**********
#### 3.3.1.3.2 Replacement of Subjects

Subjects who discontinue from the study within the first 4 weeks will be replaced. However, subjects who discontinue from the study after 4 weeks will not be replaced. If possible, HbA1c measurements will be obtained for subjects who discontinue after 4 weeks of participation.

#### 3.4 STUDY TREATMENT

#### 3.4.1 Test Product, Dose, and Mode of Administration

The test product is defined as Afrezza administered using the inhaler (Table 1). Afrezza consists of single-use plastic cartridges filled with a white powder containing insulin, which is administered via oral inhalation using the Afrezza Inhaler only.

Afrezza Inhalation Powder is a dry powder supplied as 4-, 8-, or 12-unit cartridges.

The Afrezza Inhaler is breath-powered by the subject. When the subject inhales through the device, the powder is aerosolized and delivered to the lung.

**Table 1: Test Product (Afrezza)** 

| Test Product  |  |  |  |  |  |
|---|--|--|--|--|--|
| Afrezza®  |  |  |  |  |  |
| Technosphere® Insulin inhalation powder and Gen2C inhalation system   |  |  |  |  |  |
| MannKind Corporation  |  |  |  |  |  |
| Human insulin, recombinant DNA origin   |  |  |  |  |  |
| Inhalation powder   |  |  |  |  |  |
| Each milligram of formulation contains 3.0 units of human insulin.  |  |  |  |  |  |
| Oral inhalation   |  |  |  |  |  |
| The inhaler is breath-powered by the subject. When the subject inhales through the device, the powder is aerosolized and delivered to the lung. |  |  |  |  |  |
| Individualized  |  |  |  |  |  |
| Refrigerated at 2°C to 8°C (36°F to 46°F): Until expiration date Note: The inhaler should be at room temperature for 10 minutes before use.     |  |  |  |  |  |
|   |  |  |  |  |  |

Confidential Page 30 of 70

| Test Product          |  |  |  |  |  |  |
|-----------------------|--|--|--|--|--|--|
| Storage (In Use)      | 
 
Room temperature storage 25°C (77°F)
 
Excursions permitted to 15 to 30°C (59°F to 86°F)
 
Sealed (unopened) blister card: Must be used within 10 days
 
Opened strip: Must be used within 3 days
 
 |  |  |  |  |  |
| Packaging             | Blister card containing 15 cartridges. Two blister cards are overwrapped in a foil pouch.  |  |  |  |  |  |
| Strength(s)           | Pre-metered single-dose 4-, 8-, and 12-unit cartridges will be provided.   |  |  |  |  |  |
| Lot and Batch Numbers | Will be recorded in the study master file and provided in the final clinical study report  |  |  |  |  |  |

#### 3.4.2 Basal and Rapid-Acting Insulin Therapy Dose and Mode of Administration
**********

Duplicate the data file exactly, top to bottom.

#### 3.3.1.3.2 Replacement of Subjects

Subjects who discontinue from the study within the first 4 weeks will be replaced. However, subjects who discontinue from the study after 4 weeks will not be replaced. If possible, HbA1c measurements will be obtained for subjects who discontinue after 4 weeks of participation.

#### 3.4 STUDY TREATMENT

#### 3.4.1 Test Product, Dose, and Mode of Administration

The test product is defined as Afrezza administered using the inhaler (Table 1). Afrezza consists of single-use plastic cartridges filled with a white powder containing insulin, which is administered via oral inhalation using the Afrezza Inhaler only.

Afrezza Inhalation Powder is a dry powder supplied as 4-, 8-, or 12-unit cartridges.

The Afrezza Inhaler is breath-powered by the subject. When the subject inhales through the device, the powder is aerosolized and delivered to the lung.

**Table 1: Test Product (Afrezza)** 

| Test Product  |  |  |  |  |  |
|---|--|--|--|--|--|
| Afrezza®  |  |  |  |  |  |
| Technosphere® Insulin inhalation powder and Gen2C inhalation system   |  |  |  |  |  |
| MannKind Corporation  |  |  |  |  |  |
| Human insulin, recombinant DNA origin   |  |  |  |  |  |
| Inhalation powder   |  |  |  |  |  |
| Each milligram of formulation contains 3.0 units of human insulin.  |  |  |  |  |  |
| Oral inhalation   |  |  |  |  |  |
| The inhaler is breath-powered by the subject. When the subject inhales through the device, the powder is aerosolized and delivered to the lung. |  |  |  |  |  |
| Individualized  |  |  |  |  |  |
| Refrigerated at 2°C to 8°C (36°F to 46°F): Until expiration date Note: The inhaler should be at room temperature for 10 minutes before use.     |  |  |  |  |  |
|   |  |  |  |  |  |

Confidential Page 30 of 70

| Test Product          |  |  |  |  |  |  |
|-----------------------|--|--|--|--|--|--|
| Storage (In Use)      | 
 
Room temperature storage 25°C (77°F)
 
Excursions permitted to 15 to 30°C (59°F to 86°F)
 
Sealed (unopened) blister card: Must be used within 10 days
 
Opened strip: Must be used within 3 days
 
 |  |  |  |  |  |
| Packaging             | Blister card containing 15 cartridges. Two blister cards are overwrapped in a foil pouch.  |  |  |  |  |  |
| Strength(s)           | Pre-metered single-dose 4-, 8-, and 12-unit cartridges will be provided.   |  |  |  |  |  |
| Lot and Batch Numbers | Will be recorded in the study master file and provided in the final clinical study report  |  |  |  |  |  |

#### 3.4.2 Basal and Rapid-Acting Insulin Therapy Dose and Mode of Administration